The public’s confusion about the grand jury process used in the Tamir Rice case also highlights how the secrecy of grand jury procedures exacerbates the public’s lack of knowledge about grand juries. This confusion created a vacuum of public information that allowed accusations of manipulation and sabotage to flourish. When the prosecutor announced that the grand jury had declined to indict the officers involved, protests erupted because some believed the prosecution had “deliberately sabotaged” the grand jury process.42×42. Id. For example, the Rice family released a statement that “Cuyahoga County Prosecutor Timothy McGinty was abusing and manipulating the grand jury process to orchestrate a vote against indictment.”43×43. Dan Turkel, Tamir Rice’s Family Accuses Prosecutor of “Manipulating” Grand Jury to Get Cops Out of Indictment for 12-Year-Old’s Death, Bus. Insider (Dec. 28, 2015, 7:10 PM), http://www.businessinsider.com/ohio-prosecutor-tamir-rice-said-to-be-trying-to-lose-2015-12 [https://perma.cc/KN8N-M2DB]. This confusion about process allowed for the perception to grow that the prosecutor was hiding behind the grand jury to limit the negative fallout and political damage. Such a situation could have been prevented by increased transparency about the process used in the state generally and for that grand jury specifically.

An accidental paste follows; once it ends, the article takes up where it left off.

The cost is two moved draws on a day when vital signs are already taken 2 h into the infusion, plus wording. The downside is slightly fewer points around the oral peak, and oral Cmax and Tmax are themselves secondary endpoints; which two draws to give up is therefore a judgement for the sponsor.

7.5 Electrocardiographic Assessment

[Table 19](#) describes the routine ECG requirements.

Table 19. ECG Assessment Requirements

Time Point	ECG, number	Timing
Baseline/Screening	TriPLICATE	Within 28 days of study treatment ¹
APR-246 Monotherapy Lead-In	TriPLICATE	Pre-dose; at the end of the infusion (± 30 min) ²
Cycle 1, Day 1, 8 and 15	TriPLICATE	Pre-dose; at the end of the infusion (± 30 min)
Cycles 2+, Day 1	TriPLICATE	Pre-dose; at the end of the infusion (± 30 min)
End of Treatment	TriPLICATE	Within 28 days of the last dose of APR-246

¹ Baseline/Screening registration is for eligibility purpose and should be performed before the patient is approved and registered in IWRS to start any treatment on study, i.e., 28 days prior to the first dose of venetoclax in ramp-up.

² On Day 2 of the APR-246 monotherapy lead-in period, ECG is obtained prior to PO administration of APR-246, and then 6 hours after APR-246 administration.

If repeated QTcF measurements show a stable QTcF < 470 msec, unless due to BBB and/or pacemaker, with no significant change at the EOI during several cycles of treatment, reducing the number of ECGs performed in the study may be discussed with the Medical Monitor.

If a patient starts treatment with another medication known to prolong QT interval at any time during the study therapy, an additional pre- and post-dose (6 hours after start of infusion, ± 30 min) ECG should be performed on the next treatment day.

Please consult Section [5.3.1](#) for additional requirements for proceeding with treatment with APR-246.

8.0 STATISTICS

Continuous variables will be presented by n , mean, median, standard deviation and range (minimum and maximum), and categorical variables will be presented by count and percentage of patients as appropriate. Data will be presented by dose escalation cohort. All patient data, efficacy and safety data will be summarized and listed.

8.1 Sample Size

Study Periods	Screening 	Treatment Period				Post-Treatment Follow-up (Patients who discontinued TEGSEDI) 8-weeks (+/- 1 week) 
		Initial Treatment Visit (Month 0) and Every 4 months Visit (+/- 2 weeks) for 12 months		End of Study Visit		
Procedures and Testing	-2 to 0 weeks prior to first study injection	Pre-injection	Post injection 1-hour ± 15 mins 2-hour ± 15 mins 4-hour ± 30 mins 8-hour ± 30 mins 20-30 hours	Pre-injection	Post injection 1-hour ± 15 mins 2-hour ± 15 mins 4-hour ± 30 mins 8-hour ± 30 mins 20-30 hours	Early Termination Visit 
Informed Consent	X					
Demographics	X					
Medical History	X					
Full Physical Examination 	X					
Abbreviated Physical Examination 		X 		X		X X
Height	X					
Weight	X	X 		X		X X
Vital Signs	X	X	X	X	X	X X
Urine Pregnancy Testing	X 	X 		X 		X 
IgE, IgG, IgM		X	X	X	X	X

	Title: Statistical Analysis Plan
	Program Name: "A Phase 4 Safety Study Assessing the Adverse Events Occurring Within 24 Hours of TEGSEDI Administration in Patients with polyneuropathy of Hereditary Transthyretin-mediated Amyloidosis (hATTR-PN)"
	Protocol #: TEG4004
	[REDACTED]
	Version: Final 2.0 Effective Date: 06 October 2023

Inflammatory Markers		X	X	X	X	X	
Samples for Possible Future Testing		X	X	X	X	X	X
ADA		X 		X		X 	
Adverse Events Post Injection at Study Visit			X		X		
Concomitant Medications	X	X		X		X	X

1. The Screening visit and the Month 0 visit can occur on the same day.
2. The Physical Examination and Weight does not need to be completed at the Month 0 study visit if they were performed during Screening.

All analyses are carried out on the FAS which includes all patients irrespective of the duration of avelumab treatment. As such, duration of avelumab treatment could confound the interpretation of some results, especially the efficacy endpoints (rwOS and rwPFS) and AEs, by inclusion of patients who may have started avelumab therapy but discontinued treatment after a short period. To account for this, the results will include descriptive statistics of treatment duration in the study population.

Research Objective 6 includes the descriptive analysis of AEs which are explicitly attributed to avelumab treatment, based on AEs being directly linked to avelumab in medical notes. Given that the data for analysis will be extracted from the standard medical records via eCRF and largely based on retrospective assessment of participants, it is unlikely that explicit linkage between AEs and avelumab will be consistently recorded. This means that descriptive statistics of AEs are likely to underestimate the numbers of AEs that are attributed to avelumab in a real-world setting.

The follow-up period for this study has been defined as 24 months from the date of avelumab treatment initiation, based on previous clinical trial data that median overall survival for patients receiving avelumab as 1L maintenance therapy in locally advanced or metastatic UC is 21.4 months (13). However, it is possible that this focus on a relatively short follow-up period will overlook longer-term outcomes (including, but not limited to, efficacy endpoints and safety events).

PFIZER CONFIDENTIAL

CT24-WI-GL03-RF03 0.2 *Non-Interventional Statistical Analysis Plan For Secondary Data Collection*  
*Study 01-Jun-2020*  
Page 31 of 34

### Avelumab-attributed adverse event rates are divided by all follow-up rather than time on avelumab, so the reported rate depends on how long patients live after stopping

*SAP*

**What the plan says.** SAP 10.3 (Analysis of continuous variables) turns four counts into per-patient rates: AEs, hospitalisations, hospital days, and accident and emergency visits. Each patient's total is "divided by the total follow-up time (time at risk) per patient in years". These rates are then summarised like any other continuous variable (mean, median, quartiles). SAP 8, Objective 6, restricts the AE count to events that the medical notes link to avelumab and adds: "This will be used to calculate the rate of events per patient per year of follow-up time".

In contrast with the transparency criticisms described above, distinct — but equally important — criticisms were leveled at St. Louis County Prosecutor Bob McCulloch after he announced the grand jury’s decision not to indict Officer Darren Wilson for the death of Michael Brown.44×44. Associated Press, St. Louis County Prosecutor Bob McCulloch Faces New Criticism over Ferguson Case, SILive.com (Nov. 26, 2014, 8:17 AM), http://www.silive.com/news/index.ssf/2014/11/prosecutor_faces_new_criticism.html [https://perma.cc/9CUQ-CLFQ]. The grand jury proceedings that McCulloch presided over were described as “extraordinary” because he presented virtually all of the available evidence, including witnesses who contradicted and supported the officer’s testimony, several autopsy reports, bloodstains, and shell casings.45×45. David Zucchino, Prosecutor’s Grand Jury Strategy in Ferguson Case Adds to Controversy, L.A. Times (Nov. 25, 2014, 8:49 PM), http://www.latimes.com/nation/la-na-ferguson-da-analysis-20141126-story.html [https://perma.cc/48AP-KGZN]; see also Joel Cohen & Bennett L. Gershman, Reflecting on the Ferguson Grand Jury, Huffington Post (Dec. 2, 2014, 3:19 PM), http://www.huffingtonpost.com/joel-cohen/reflecting-on-the-ferguso_b_6249714.html [https://perma.cc/WQ8C-PE7H]. Because prosecutors are not required to present evidence that does not support an indictment,46×46. See United States v. Williams, 504 U.S. 36, 52 (1992). this prosecutorial maneuver of inundating the jurors with conflicting evidence was described as “shrewd” by commentators since it allowed for the deflection of responsibility for the failure to indict the officer while seemingly steering the grand jury away from finding that there was probable cause to charge.47×47. Zucchino, supra note 45. Despite using more balanced proceedings that would appear to be “the opposite of the . . . ham-sandwich approach,”48×48. Jeffrey Toobin, How Not to Use a Grand Jury, New Yorker (Nov. 25, 2014), http://www.newyorker.com/news/news-desk/use-grand-jury [https://perma.cc/8357-B763]. the prosecutor’s ability to alter the amount and type of evidence presented fueled perceptions of arbitrariness in the grand jury’s decisionmaking and underscored the depth of prosecutorial discretion.